New Congress: Army Up? (Updated Again)

The Democrats weren't the only winners in last night's elections. The Army and the Marines are looking like they just came out on top, too.meekiraq_picture.jpgThere's a long-standing cliche that, when it comes to military spending, "the Republicans are mostly interested in weapons systems. The Democrats are interested in people," as Gen. Wes Clark told a New Hampshire public radio show, back when he was running for President.You can buy the old saw, or not. But last night was a major power boost for two lifetime buddies of the people-heavy services. Ike Skelton, who's in line to become the chairman of the House Armed Services Committee, has been close with the Army's leadership for decades. Ditto possible House Majority Leader John Murtha. Both were big Don Rumsfeld haters.Now, for months, the SecDef's office and the Army have been locked in a cage match over the service's budget. That might change, with Rummy being shoved out. But if it continues, who do you think Skelton and Murtha are going to back?Phil Carter says to look out for five items as Skelton, Murtha, and Co. move into the big offices on Capitol Hill:

1) An increase in the military's end strength;2) Some kind of restriction on multiple reserve callups or deployments;3) Funding for reset of equipment to peacetime readiness levels;4) Increased pay, benefits, and incentives tied to recruiting and retention; and5) Policies geared towards making the military more well-rounded, i.e.incentives to start Arabic and Chinese language programs.
Notice he didn't mention anything about technology programs. That's because, despite the love for the Army, big weapons systems -- like the $300 billion Future Combat Systems effort -- are going to get a whole lot more scrutiny.Skelton is calling for "re-creating an Armed Services investigation and oversight subcommittee, which Republicans did away with in 1995," according to Aviation Week.But Skelton could be the least of industry's problems. "I'll tell you the two words that freak then [contractors] out the most," one senior Congressional aide told me a few weeks back, "Chairman Waxman."That's Rep. Henry Waxman (D-CA), in line to head the wide-ranging House Government Reform Committee. He's a master of the subpoena. And, Av Week notes, he "has complained about lax supervision under the Republicans and introduced contracting reform legislation in September that would require federal agencies to use at least 1% of their procurement budgets for contract oversight. The bill also requires Congressional hearings to investigate credible evidence of waste, fraud, abuse or mismanagement."If the Republicans hold on to the Senate, things could get even more heated. John McCain likely takes over the Armed Services Committee. He is one of the few people in Congress who truly, truly cares about the Pentagon's out-of-control spending on weapons development. And there is no contractor that pisses him off more than Boeing -- the guys in charge of Future Combat.UPDATE 1:28 PM: The Navy, which is facing money questions of its own, potentially gets two new, high-profile champions. Retired Admiral Joe Sestak won a congressional seat last night in Pennsylvania. And if former Navy Secretary Jim Webb hangs on in Virginia -- and delivers the Senate to the Democrats, in the process -- he's instantly going to become one of the Dems' most influential voices on national security.UPDATE 4:56 PM: "Investigations into defense contracting and a re-examination of spending priorities could mean a shift in spending from hardware to troops," former Rep. Jim Turner, D-Texas, tells Defense News.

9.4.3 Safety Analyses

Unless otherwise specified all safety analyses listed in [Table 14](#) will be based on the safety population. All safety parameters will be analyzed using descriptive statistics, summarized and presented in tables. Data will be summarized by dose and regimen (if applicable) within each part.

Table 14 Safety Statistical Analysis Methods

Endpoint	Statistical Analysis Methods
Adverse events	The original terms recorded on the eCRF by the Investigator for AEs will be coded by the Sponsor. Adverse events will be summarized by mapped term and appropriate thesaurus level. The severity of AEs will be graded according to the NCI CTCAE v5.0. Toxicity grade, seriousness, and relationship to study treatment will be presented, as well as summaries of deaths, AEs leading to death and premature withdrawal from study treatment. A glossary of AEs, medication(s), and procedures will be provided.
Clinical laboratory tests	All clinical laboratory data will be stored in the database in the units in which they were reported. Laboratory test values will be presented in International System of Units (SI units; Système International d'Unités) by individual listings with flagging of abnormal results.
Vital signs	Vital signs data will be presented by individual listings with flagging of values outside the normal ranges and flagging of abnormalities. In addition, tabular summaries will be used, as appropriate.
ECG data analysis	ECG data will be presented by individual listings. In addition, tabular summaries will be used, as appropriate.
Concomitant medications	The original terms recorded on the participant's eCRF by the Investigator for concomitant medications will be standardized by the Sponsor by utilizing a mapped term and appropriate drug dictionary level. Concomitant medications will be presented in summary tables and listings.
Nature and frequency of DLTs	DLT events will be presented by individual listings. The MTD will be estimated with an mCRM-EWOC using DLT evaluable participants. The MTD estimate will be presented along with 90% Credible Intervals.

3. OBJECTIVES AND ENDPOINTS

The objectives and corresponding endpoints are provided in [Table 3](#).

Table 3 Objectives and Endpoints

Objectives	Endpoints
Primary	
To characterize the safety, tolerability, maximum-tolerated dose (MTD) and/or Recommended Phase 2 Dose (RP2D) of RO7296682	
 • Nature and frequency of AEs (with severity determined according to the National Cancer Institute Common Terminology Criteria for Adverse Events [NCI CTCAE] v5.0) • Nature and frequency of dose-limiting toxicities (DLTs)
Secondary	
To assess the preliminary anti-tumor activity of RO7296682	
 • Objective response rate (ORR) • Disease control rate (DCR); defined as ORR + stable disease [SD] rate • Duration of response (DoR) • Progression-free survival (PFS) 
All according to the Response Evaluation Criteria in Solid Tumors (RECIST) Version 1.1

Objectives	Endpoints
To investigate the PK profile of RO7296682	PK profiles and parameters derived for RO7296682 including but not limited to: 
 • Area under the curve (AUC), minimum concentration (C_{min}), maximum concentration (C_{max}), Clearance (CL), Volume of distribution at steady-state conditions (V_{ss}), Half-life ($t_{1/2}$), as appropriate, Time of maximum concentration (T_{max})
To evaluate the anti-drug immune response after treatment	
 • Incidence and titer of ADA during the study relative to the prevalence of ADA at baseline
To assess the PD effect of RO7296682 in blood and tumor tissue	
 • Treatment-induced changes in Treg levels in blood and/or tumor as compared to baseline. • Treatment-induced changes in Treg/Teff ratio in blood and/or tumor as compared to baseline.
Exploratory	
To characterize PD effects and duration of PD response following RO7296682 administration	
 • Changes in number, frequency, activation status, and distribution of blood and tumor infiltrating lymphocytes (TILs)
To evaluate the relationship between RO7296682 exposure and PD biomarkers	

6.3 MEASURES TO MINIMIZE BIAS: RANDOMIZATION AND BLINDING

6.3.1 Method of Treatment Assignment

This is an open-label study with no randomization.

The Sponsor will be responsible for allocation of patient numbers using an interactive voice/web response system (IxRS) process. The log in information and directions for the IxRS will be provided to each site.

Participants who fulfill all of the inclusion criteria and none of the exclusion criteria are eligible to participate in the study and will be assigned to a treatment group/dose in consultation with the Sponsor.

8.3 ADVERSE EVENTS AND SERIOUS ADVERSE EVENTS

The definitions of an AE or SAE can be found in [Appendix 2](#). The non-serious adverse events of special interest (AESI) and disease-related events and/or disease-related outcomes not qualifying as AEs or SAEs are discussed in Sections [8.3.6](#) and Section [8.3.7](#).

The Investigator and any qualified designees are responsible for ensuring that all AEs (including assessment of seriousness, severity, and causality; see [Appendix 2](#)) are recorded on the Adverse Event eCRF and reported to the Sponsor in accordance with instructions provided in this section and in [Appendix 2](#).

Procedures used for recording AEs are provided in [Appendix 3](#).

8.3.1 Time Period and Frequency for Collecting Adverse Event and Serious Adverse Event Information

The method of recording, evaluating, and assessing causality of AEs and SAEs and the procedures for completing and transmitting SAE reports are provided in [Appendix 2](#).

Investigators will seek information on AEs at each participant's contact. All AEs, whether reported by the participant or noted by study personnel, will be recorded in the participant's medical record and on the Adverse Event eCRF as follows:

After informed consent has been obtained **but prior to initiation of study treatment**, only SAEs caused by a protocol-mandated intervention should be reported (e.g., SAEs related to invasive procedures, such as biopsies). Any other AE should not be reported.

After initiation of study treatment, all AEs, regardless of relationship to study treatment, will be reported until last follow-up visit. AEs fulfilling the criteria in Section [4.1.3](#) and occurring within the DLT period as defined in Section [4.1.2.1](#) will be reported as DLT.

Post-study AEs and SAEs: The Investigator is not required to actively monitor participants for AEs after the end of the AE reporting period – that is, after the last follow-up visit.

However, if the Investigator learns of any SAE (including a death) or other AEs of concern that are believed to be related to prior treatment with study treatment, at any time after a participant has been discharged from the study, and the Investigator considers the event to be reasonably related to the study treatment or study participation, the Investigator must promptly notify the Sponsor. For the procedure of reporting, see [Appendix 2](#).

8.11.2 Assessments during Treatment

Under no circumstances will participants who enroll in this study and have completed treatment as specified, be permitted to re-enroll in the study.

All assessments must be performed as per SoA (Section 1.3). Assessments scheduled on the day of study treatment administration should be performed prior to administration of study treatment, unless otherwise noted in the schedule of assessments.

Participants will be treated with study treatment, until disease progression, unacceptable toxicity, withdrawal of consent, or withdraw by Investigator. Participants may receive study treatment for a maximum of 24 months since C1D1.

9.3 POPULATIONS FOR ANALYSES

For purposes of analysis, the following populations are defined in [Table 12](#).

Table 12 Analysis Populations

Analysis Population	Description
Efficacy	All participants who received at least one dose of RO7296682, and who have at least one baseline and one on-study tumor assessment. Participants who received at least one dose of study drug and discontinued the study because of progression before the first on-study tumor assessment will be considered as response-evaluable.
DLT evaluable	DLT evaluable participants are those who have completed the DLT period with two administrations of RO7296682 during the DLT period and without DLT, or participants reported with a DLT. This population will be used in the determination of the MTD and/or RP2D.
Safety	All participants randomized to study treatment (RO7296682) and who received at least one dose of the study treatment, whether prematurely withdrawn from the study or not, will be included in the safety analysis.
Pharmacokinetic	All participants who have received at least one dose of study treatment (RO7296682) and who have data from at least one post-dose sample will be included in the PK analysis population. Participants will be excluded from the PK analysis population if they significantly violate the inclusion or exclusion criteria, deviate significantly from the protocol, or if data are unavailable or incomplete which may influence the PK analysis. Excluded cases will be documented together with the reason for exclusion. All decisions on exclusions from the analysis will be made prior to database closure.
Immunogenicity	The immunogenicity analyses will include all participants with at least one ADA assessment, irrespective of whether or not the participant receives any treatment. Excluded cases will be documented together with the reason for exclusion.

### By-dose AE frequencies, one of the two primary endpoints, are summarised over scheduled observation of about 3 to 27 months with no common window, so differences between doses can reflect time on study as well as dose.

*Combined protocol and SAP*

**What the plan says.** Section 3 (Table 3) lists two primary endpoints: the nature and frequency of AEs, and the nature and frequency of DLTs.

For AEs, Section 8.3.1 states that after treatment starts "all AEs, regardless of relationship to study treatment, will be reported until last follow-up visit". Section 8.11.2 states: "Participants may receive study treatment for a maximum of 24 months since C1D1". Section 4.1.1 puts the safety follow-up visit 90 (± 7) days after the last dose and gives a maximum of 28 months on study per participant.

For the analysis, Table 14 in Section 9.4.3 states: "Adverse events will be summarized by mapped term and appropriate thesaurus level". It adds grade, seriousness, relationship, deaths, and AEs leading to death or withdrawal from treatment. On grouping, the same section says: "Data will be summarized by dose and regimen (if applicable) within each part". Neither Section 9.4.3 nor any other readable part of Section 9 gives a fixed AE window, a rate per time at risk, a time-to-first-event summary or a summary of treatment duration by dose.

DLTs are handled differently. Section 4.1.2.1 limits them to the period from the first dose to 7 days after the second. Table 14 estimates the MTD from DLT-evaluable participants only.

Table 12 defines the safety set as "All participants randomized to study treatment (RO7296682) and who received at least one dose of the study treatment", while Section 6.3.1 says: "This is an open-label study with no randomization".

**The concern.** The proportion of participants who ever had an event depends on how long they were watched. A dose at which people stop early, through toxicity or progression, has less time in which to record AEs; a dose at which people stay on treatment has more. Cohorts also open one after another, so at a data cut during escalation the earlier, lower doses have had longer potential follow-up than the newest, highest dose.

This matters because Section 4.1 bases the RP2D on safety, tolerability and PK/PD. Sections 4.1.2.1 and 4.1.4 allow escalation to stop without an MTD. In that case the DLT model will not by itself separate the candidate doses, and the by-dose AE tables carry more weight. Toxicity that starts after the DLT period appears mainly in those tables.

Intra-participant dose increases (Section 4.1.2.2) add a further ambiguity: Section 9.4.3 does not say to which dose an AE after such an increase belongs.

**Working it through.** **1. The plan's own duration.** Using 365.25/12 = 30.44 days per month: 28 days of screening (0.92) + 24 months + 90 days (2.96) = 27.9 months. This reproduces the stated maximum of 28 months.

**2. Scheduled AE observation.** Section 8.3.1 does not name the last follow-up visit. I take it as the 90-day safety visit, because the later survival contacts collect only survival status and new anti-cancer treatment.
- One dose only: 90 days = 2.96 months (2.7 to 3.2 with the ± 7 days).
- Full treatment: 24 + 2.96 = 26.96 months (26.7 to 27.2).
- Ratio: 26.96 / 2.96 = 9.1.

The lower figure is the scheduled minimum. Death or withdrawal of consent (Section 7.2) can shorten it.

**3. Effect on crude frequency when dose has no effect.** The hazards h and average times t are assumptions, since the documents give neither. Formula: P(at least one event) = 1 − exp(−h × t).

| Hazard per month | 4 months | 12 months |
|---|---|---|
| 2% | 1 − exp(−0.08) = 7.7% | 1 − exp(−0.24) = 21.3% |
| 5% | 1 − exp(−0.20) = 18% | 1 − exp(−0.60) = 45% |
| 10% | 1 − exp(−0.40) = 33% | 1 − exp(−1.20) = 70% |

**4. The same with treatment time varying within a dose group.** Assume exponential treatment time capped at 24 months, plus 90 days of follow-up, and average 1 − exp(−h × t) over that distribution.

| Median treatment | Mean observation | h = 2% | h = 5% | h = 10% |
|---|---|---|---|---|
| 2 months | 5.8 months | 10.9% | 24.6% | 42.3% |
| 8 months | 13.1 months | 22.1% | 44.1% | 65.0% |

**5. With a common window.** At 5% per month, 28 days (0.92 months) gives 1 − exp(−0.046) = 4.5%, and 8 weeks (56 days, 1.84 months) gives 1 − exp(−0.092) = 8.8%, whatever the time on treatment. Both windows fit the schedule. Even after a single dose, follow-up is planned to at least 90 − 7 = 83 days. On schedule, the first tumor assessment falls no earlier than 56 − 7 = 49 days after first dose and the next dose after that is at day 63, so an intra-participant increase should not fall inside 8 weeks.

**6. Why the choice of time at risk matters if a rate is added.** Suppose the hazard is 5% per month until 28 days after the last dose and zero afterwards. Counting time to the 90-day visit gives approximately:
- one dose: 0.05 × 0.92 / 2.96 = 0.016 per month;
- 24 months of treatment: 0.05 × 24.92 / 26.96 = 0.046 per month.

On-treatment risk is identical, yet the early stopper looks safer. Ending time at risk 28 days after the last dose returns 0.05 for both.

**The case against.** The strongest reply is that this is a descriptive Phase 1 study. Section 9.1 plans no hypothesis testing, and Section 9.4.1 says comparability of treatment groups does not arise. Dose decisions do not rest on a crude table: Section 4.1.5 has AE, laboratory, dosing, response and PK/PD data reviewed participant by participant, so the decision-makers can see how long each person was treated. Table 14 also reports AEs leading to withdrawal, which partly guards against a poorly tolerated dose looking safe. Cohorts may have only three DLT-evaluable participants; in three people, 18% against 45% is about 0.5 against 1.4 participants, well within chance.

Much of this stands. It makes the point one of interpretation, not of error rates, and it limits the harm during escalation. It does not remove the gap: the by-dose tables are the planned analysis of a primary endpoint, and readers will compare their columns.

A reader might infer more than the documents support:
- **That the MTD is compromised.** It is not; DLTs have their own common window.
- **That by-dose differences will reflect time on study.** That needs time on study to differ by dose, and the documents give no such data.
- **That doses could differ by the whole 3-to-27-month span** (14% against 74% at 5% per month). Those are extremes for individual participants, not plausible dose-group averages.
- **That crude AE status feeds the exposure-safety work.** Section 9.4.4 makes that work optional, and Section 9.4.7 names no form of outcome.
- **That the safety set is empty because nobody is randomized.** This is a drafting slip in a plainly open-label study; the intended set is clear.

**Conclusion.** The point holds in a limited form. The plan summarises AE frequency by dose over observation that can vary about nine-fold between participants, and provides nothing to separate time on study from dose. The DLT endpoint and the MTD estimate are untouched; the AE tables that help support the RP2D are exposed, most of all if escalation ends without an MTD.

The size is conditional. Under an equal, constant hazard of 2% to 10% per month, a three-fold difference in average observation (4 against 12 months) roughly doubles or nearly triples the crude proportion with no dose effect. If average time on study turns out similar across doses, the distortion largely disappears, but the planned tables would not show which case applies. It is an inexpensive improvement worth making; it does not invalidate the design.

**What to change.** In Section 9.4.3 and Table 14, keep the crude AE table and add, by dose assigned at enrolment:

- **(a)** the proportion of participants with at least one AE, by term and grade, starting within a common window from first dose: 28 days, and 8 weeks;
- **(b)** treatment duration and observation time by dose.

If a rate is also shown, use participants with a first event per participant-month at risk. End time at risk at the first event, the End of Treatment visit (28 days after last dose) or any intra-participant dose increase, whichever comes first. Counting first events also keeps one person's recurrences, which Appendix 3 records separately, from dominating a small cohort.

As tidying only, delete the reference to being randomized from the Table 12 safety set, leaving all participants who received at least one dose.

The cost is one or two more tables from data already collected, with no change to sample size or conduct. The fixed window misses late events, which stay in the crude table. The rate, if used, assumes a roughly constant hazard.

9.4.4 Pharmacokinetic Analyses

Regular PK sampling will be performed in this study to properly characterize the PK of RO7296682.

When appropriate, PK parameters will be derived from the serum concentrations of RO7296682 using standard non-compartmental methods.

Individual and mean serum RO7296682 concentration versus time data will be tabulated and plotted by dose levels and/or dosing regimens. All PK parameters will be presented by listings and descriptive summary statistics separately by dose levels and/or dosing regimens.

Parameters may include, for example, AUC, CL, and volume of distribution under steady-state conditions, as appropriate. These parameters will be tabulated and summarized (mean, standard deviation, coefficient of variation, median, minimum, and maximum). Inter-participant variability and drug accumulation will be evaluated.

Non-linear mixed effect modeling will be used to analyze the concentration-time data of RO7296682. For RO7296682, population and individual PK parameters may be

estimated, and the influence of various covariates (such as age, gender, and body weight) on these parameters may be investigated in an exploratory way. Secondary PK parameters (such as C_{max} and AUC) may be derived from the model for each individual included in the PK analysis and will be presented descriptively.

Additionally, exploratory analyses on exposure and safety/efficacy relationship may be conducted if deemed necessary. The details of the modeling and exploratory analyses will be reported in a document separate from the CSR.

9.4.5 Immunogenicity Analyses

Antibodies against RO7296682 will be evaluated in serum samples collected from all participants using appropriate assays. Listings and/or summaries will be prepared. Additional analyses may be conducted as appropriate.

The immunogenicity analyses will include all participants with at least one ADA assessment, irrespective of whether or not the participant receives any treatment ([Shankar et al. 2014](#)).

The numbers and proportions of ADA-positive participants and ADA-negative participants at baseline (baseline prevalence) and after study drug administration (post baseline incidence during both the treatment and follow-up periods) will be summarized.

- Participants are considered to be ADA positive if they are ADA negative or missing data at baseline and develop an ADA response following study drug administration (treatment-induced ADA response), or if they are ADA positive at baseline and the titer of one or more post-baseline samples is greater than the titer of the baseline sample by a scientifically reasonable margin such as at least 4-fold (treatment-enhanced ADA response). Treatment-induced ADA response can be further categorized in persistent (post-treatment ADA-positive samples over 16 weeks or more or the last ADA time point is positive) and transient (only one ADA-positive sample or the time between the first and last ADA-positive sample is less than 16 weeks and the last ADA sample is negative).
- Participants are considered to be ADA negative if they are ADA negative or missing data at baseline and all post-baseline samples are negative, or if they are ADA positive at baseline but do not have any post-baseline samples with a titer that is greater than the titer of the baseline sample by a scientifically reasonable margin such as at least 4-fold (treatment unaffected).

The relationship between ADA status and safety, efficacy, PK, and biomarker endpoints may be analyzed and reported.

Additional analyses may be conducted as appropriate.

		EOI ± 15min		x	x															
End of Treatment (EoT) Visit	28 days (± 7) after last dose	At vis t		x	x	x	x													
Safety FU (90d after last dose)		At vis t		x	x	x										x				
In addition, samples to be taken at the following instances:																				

The Army, in particular, is under strain from the war in Iraq, and Democrats may push for permanent increases in the size of the Army and Marine Corps. That means spending more on personnel and the everyday equipment they need to fight.As a result, Democrats might try to trim spending on big-ticket weapons such as the F-22 stealth fighter, the Joint Strike Fighter and the Armys Future Combat Systems in order to pay for more ground forces, Turner said.
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